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Church Service Sept. 4th

st johns church

Collect and Readings for the Twelfth Sunday after Trinity – Jeremiah 18.1-11, Deuteronomy 30.15-end, Psalm 139.1-7,12-18, Psalm 1, Philemon 1-21, Luke 14.25-33The Prayer for today Almighty and everlasting God, you are always more ready to hear than we to pray and to give more than either we desire or deserve: pour down upon us the abundance of your mercy, forgiving us those things of which our conscience is afraid and giving us those good things which we are not worthy to ask but through the merits and mediation of Jesus Christ your Son our Lord, who is alive and reigns with you, in the unity of the Holy Spirit, one God, now and for ever. Amen.

No sooner have you missed paying a credit card bill than invitations to get further into borrowing start crashing through your letter box. We live in an age of plastic or electronic money where the planning of our finances is pressurised to include living beyond our means, and many discover too late that they have over-reached themselves and are heavily, and dangerously, in debt. Jesus' words from today's Gospel hit home to us very powerfully. It is so easy to start enthusiastically committing yourself financially to a new bathroom, car or double-glazing, and regret your decision once the 'pay later' date has arrived.

Although Jesus' words sound very strict and demanding, they badly need to be taken on board. It is essential that no one is given the impression that following Jesus is all easy and happy, with no real cost involved. Part of spreading the good news is ensuring that people are properly informed of the small print. In fact, Jesus would not have it in small print, but large letters, so that there is no doubt about what is required in the way of commitment. God wants us to make a well-informed, well-considered decision; becoming a Christian, like undertaking marriage, should never be done lightly or carelessly.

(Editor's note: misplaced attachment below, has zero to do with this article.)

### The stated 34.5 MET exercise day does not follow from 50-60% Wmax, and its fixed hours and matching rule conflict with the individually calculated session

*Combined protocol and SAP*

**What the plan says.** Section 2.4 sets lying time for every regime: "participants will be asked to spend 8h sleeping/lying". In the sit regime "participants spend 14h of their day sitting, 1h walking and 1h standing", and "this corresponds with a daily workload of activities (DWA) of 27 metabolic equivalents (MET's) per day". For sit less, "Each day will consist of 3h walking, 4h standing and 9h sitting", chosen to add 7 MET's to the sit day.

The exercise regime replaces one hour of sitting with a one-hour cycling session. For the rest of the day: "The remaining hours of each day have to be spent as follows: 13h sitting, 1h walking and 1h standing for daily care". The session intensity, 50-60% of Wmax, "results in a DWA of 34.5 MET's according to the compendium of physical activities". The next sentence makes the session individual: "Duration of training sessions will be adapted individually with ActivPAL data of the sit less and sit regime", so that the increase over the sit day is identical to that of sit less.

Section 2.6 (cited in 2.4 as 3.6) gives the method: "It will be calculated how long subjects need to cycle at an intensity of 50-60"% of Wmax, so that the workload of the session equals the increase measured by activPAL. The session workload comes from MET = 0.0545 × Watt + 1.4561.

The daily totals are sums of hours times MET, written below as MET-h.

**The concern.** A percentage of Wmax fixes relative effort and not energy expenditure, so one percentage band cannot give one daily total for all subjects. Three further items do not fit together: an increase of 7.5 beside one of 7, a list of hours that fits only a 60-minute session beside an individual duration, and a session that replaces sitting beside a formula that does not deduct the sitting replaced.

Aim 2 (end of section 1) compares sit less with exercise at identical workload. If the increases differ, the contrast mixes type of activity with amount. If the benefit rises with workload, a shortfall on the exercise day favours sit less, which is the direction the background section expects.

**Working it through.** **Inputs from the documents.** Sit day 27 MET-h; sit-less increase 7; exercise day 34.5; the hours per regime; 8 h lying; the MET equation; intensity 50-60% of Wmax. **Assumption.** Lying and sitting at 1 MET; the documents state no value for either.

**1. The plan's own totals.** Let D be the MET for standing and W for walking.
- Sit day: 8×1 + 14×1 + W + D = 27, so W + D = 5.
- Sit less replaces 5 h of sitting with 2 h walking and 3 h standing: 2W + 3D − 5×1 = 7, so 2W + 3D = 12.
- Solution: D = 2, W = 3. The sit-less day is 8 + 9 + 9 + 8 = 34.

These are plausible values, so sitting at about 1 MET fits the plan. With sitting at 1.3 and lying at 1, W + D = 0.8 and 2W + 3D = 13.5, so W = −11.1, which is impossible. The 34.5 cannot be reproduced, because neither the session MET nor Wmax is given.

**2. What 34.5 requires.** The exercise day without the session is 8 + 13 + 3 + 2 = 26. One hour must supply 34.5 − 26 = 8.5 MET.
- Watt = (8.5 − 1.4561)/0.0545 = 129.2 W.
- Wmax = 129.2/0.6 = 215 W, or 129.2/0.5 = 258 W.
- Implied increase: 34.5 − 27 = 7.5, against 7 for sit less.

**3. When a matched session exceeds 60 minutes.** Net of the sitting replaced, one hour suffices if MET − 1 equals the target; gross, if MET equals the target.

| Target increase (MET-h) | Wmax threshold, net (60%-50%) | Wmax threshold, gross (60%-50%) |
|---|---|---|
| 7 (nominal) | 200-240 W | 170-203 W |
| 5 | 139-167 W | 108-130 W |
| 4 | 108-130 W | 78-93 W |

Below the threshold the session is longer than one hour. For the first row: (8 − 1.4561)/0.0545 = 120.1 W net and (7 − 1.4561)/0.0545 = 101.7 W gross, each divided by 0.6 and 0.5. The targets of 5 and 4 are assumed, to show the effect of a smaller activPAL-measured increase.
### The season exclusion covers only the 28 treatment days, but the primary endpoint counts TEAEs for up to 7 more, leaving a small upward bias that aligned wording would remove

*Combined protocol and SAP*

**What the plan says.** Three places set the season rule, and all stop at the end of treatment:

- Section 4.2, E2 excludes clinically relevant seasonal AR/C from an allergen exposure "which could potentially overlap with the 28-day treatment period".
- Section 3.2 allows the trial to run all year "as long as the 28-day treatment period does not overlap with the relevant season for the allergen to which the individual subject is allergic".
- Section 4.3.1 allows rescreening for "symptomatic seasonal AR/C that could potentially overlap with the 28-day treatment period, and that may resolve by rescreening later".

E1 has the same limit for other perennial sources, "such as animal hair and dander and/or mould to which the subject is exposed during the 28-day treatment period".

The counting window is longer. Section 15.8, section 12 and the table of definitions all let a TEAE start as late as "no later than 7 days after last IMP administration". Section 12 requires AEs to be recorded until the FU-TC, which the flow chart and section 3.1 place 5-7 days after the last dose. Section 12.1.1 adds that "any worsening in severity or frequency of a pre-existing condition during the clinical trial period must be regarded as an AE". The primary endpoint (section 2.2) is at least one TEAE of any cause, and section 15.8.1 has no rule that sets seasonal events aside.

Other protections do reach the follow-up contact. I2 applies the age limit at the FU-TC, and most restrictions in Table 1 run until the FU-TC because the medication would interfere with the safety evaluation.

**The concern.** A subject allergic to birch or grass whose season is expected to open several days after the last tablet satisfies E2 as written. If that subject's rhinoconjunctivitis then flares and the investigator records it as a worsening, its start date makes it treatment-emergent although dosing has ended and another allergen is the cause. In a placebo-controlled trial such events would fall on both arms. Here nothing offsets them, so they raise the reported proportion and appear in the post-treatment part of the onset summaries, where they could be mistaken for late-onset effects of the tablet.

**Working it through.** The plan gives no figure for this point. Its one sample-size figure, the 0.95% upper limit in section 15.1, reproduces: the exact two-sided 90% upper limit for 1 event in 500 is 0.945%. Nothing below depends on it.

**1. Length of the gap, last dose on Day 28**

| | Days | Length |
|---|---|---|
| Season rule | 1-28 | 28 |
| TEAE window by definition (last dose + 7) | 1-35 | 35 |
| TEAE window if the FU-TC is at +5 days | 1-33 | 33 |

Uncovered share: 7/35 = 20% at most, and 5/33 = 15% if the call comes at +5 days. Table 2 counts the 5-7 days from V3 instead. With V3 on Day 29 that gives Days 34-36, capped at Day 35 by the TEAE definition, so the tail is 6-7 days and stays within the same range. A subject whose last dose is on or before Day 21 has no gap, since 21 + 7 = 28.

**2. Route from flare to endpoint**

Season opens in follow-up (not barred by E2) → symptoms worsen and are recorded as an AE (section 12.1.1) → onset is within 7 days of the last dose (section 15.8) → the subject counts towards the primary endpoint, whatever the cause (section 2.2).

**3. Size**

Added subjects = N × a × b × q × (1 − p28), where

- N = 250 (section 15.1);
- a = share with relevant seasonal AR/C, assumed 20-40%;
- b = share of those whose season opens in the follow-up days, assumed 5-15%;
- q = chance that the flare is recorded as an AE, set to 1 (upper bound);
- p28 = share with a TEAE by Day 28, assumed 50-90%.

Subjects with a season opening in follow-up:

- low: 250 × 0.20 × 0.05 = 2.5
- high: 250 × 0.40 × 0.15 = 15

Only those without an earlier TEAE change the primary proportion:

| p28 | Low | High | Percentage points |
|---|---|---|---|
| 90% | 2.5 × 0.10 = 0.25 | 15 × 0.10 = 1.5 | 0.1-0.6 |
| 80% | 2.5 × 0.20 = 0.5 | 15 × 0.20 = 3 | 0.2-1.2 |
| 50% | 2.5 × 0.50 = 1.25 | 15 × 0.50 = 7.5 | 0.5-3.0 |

Placing God at the very centre of our lives means deliberately placing him at the centre of our thinking and working, our emotions and feelings, our energy and ambitions and in the centre of every relationship, and every decision. Just as when you look at the world through a coloured filter, everything is coloured, so when we take the decision to follow Jesus, everything is coloured by that commitment.

So far, so demanding! Of course, the wonderful, good news is that when we take this step we can trust God to lead us into the very best, most fulfilling life possible. The lovely Psalm 139 celebrates the intimate knowledge God has of us, and every stage of our growing. Never will he demand less of us than we can be. In his strength, give. Never will he push us too fast or overload us too quickly. In partnership with Jesus we can look forward to a lifetime of growing, blossoming and bearing good fruit, in an environment of total security, warm affection and the knowledge of being precious and valuable.

Some things to reflect on:

  • Thinking of the image of the potter, squashing a pot which has gone wrong and making a new one with the clay, do you think that Christians are too complacent about being saved by grace and ought to take their responsibilities for their good 'works' more seriously?
  • How would you justify the costliness of following Jesus?

God bless and stay safe and well.
Rev'd Fiona Robinson

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